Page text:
Freshwater future: The influence of exposure to extreme summer rainfall events on the resistance and recovery patterns of an estuarine seagrass
Date of Award
Bachelor of Science Honours
School of Science / Centre for Marine Ecosystem Research (CMER)
Dr Kathryn McMahon
Restoring and maintaining the ecological resilience of seagrass ecosystems will be a major challenge of the 21st century. The decline of seagrasses worldwide is attributed to the erosion or elimination of their ecological resilience driven by human impacts, extreme climate events and climate change. Ecological resilience refers to the ability of ecosystems to resist or recover from disturbances whilst maintaining their integral structure and function. Seagrass resilience is influenced by life history, meadow form (transitory or enduring) and habitat type. The purpose of this honours project was to investigate the influence of extreme climate events and meadow form on a seagrass species located in temperate Western Australia.
Extreme climate events typically precede extensive seagrass decline with recovery times of ≥ 2 years and in extreme cases, no recovery at all. The first part of this study investigated the response of the dominant seagrass Halophila ovalis to an extreme rainfall event which produced flooding in the Swan-Canning Estuary, Western Australia in early summer of 2017. This event resulted in rapid changes in salinity, light and nutrient delivery causing seagrass decline and adverse impacts to estuarine condition. Utilising an approach developed for marine heat waves, we defined this extreme event as the period during which salinity differed from background conditions by ≥ 5% and quantified metrics relating to the duration and intensity of the flood. Plant traits that reflected resistance (e.g. cover and biomass) and recovery (e.g. growth potential and seed bank density) were measured at six sites along the estuarine gradient, before, during and after the ECE. The purpose of this was to test the following hypotheses: 1) that the intensity and duration of the flood event would influence the patterns of resistance and recovery and 2) upstream meadows that are more frequently exposed to freshwater would be more resistant and recover faster from heavy rainfall events.
Site and temporal variation was significant (p < 0.05). Widespread defoliation was evident within one month at upstream meadows where the event persisted for 88 days with salinity declines of 20 PSU. At downstream meadows, the event duration was shorter (79 days) and changes in salinity were less severe (±15 PSU). Despite experiencing lower physical impact, biomass at downstream sites declined by 72% (±15SE) within two months compared to 24- 57% (±14SE) at upstream sites. The period of resistance was similar across sites with significant declines in plant traits evident within one to two months. In contrast, the recovery time for plant traits to return to pre-flood levels varied between sites, with longer times at downstream sites. Biomass and leaf density returned to pre-flood levels (p > 0.05) over five to nine months at the upstream meadows but not at the downstream sites during the period of this honours project. Consistently higher seed bank densities at the downstream meadows did not appear to accelerate the recovery process. Acclimation to freshwater exposure may explain the greater resilience of upstream meadows compared to downstream meadows.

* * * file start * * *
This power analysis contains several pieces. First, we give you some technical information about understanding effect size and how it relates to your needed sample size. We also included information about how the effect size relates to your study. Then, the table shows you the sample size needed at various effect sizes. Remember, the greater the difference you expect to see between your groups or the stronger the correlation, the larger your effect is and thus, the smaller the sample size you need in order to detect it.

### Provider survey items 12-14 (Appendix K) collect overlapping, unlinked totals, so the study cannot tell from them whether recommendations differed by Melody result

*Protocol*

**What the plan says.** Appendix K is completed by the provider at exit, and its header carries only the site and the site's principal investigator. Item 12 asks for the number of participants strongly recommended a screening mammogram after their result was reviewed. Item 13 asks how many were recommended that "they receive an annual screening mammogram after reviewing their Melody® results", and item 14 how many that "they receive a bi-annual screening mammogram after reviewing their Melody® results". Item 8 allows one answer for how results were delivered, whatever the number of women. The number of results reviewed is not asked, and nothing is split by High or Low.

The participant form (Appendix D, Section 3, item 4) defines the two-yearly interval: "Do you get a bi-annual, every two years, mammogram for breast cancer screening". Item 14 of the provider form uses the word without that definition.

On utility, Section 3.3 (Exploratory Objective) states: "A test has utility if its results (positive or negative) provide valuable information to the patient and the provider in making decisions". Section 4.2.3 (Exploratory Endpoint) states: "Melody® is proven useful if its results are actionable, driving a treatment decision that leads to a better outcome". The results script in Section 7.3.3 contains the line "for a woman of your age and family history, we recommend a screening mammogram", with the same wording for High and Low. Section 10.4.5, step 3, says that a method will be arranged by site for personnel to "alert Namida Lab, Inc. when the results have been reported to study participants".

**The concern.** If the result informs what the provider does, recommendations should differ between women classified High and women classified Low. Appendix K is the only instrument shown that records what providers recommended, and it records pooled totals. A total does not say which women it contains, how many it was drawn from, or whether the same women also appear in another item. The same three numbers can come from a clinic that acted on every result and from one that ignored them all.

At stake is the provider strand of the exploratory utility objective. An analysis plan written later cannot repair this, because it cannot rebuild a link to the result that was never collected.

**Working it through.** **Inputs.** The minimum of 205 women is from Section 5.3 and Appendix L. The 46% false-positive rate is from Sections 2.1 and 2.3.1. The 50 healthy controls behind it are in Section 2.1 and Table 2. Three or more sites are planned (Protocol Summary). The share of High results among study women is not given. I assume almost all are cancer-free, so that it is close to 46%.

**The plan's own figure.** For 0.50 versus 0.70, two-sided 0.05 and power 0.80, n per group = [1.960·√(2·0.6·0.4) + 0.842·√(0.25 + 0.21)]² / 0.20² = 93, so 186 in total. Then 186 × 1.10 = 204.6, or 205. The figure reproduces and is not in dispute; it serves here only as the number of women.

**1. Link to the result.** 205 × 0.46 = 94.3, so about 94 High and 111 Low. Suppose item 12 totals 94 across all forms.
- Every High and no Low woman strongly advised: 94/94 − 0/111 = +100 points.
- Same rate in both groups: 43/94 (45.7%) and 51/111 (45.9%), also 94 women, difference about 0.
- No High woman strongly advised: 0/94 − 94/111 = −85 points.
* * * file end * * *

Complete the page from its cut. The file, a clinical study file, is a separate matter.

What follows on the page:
The concept of meadow form proposes that management strategies be tailored according to whether seagrass meadows are enduring, and more effective at resistance, or transitory and more dependent on recovery. To test this, meadows were classified as enduring or transitory and the same plant traits linked to the resistance and recovery processes used in part one of the study were compared to test an additional hypothesis: that meadow form would influence resilience and specifically that resistance traits would be greater in enduring meadows whilst recovery traits would be higher in transitory meadows. The results did not support this 4 hypothesis, however, this was based on a limited sample size due to the occurrence of the flood which prevented further sampling for this aspect of the study. Amid ongoing seagrass decline, opportunities remain to improve our current management strategies and this concept should be explored in future work.
Webster, C. (2017). Freshwater future: The influence of exposure to extreme summer rainfall events on the resistance and recovery patterns of an estuarine seagrass. https://ro.ecu.edu.au/theses_hons/1525